Q. 8. What is it like being a female artist in South Africa?

I exist in a digital space. Digital art amongst the black community is almost insignificant. They think I use an app and my art is a result of a filter similar to snap chat. So, my challenge as a black south African female artist is to be acknowledged as a digital artist. 

Q. 9. Are there any misconceptions people have about South Africa that you’d like to set the record straight on?

We have a lot of social ills and injustices that occur on a daily base, especially gender-based crimes. South Africa can be relatively safe with some places experiencing low to no crime at all. However, the countries PR is there is no safe place in South Africa, that’s the misconception I would like to rectify. 

Q. 10. What is something you wish people knew about South Africa?

There is an African proverb translated in English that says “even at a funeral there is laughter.” South Africans embody that and find humour in every situation. We are a very light hearted nation.

Q. 11. We’ve come a long way when it comes to women’s rights, but I still feel that we have so far to go. What is something you’d like to see improve for women?

Unfortunately, equality in the work spaces is still an issue. Women have to work twice as hard to prove that they are qualified for that position and yet they are still underpaid compared to their male counterparts in the same position. 

Q. 12. I’d also like to know your opinion on Women’s Rights in South Africa specifically. How equal do you feel Women are treated by society and people in law enforcement positions?

I feel South African women have a lot of rights on paper. In reality they are shot, killed and raped holding a legal piece of paper that poses as rights. Law enforcement in this country is only here to count statistics.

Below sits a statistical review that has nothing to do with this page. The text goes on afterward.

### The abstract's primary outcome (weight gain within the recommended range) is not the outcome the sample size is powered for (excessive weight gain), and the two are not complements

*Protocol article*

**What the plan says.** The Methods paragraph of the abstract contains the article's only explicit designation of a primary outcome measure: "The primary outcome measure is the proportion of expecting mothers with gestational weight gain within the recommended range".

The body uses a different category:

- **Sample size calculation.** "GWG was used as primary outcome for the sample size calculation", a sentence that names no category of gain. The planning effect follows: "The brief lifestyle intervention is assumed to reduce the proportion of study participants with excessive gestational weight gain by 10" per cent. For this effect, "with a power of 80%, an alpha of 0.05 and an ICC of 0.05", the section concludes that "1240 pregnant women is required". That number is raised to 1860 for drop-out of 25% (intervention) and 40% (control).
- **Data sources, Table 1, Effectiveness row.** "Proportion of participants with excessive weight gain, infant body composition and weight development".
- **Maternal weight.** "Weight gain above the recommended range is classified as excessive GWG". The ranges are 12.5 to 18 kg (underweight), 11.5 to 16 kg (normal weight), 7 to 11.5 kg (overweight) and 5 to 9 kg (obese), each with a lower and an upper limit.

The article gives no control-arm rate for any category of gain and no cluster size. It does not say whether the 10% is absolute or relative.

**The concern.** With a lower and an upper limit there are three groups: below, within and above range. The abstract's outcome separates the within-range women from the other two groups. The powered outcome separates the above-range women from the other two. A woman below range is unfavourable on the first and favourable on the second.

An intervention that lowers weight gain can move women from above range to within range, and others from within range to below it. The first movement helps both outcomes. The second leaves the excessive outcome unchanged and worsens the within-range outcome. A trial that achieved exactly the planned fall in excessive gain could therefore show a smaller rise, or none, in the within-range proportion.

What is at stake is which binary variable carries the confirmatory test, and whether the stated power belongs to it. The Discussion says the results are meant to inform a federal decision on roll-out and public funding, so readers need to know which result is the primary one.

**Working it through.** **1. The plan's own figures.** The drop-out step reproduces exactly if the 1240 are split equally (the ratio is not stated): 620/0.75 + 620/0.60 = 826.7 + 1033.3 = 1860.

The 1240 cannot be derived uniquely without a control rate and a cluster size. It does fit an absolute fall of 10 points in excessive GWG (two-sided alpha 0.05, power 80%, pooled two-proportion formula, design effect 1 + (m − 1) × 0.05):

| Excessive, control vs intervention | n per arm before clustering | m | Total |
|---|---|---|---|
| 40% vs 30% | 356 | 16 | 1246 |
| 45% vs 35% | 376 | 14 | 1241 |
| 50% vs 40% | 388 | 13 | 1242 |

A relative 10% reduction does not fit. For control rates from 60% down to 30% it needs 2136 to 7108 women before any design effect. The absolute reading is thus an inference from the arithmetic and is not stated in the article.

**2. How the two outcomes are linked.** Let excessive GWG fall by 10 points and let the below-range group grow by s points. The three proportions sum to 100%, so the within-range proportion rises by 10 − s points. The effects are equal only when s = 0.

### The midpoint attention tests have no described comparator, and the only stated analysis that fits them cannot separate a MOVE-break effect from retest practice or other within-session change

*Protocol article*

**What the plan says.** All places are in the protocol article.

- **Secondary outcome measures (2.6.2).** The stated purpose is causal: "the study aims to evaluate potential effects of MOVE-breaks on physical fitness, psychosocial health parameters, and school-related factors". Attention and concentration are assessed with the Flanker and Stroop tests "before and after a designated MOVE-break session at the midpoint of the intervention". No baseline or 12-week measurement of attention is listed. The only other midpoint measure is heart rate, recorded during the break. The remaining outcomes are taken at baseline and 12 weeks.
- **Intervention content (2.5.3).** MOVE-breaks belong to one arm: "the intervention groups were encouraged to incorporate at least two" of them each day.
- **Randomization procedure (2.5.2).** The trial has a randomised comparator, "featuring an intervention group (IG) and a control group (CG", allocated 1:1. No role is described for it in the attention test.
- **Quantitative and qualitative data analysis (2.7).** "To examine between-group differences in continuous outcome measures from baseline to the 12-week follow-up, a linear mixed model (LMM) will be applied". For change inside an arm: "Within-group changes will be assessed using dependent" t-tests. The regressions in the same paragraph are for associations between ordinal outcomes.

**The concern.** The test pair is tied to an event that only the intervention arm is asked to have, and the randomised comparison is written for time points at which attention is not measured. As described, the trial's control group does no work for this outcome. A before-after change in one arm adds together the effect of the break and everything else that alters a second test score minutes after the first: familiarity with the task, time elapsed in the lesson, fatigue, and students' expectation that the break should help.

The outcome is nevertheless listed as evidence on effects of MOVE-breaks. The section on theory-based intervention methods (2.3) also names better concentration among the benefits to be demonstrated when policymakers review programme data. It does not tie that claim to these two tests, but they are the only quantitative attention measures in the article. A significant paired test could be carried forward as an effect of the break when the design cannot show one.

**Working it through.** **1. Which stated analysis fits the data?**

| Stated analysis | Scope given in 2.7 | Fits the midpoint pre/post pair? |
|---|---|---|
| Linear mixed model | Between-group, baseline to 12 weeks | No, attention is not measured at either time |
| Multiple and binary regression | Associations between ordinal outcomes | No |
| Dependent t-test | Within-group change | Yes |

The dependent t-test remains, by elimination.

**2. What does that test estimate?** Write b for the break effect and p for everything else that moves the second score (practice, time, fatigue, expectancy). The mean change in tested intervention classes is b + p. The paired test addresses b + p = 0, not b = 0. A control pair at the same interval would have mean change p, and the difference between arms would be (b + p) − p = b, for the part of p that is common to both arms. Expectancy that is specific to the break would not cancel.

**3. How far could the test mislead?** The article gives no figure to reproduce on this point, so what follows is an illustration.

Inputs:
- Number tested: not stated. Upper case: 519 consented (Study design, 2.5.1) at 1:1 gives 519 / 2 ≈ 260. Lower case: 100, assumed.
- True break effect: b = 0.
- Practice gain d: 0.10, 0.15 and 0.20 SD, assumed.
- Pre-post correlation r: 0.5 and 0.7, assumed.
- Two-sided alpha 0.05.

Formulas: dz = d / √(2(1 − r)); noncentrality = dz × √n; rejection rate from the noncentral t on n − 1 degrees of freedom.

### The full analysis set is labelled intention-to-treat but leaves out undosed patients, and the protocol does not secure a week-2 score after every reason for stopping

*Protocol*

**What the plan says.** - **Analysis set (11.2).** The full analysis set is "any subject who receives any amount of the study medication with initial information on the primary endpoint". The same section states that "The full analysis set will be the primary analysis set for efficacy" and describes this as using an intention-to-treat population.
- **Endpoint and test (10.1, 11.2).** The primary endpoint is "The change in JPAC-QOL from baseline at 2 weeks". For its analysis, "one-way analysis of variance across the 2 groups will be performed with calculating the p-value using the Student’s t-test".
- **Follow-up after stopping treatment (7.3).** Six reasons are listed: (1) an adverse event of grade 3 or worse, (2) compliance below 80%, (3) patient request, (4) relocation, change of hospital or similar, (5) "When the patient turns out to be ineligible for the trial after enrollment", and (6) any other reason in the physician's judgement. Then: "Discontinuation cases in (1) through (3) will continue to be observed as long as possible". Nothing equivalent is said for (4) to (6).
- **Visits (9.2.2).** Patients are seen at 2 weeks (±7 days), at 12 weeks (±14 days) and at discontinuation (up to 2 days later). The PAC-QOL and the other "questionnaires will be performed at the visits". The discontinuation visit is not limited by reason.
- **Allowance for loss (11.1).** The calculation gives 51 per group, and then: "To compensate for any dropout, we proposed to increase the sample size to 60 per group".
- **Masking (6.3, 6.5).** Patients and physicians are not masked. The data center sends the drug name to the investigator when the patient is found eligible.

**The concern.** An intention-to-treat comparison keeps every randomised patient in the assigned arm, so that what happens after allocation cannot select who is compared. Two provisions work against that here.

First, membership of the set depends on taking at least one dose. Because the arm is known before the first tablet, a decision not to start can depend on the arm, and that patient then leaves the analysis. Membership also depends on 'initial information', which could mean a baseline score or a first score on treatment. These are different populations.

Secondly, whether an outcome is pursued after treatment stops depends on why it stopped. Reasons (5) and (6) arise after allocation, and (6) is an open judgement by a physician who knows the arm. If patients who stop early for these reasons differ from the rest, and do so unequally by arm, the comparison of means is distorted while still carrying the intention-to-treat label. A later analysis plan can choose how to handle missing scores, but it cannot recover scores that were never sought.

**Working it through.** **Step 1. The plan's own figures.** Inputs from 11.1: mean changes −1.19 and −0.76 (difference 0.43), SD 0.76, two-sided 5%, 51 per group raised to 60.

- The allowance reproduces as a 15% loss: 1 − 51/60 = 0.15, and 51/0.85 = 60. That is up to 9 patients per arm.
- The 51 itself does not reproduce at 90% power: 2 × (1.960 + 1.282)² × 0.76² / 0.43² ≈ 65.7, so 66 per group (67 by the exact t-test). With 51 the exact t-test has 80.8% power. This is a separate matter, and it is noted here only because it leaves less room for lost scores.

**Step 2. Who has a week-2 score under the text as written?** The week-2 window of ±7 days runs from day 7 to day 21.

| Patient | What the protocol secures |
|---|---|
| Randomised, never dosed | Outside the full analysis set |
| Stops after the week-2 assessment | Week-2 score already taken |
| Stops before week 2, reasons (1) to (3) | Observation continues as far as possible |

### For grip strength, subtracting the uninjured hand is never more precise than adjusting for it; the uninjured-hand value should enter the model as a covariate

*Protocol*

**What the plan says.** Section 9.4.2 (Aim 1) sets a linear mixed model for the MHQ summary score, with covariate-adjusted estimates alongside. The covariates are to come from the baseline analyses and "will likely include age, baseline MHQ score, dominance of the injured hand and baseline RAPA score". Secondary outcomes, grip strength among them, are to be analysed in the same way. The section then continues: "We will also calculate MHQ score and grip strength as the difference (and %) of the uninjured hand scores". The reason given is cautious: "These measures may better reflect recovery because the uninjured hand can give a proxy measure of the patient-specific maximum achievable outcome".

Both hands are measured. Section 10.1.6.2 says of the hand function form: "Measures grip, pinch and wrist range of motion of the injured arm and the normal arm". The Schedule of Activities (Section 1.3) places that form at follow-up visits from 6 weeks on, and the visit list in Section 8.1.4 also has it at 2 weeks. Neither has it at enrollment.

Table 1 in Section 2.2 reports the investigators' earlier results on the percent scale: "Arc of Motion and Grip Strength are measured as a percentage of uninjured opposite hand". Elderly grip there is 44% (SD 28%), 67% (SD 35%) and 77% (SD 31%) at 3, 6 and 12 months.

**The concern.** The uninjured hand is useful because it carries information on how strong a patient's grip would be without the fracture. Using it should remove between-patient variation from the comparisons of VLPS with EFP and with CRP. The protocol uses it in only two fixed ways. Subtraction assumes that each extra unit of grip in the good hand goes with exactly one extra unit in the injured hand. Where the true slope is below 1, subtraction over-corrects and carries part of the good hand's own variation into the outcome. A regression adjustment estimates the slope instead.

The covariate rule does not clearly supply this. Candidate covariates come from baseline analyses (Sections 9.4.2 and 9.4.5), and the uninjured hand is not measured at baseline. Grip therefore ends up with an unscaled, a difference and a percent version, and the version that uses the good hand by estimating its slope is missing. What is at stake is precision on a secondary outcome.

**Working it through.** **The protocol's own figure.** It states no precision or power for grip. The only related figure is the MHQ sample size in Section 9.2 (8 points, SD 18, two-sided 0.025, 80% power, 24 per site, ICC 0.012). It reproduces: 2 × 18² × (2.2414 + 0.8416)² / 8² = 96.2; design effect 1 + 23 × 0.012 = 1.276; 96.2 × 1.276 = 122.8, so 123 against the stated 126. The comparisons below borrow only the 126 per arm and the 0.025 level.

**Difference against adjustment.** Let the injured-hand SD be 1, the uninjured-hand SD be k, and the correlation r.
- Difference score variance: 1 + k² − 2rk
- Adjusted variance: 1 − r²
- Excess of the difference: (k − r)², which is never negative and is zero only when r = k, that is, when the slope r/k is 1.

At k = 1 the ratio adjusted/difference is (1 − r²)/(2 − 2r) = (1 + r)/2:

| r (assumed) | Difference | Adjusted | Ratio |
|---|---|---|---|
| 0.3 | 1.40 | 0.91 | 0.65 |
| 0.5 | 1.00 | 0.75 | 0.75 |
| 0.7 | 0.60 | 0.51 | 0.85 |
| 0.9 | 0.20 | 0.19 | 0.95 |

Q. 13. What advice would you give to other women who want to pursue their dreams, but feel intimidated to go against the social norm?

In history it has been proven that for any change to occur a person or people had to make a stand. You have to stand for what you believe in no matter how insignificant it might feel. When I started, I felt alone until I connected with other female illustrators who encouraged me, shared their knowledge and it empowered me. If the people around you don’t believe in you it’s okay. The only person who has to see it and believe in it is you! Everything will fall into place after that.

Q. 14. Who are three women that inspire you?

My older sister Andiswa. She is an art director and I feel like she paved the way for me, she is very resilient and bold. She has taught me how to stand up for myself and be loud about the things that are important to me.

Frida Kahlo, I admire a lot about her. Learning of the hardships she faced both personally and as an artist and to continue on to produce work that lives on today is so inspiring. Giving up is never an option and hardships are not an excuse to stop reaching for your dreams.

Caster Semenya is a South African middle-distance runner and an Olympic gold medallist who’s currently fighting for her right to continue with her career without taking hormone lowing agents or having surgery. Seeing a young black South African female take a stand not only for herself, but also for the rights and dignity of other women in sports, is an empowering act of courage.  

Q. 15. What is one of your favorite female empowerment quotes?

“You alone are enough. You have nothing to prove to anybody” – Maya Angelou 

Travel

I hope you enjoyed learning about Andile and getting a taste of her art style today. I know I am in love with her paintings. So please, check out her work on instagram. 💕

Thank you for reading!

XO,

Mikéla

15 Questions With Andile Bokweni

Introduction:

If this is the first post you are reading from me, I would like to introduce you to the series.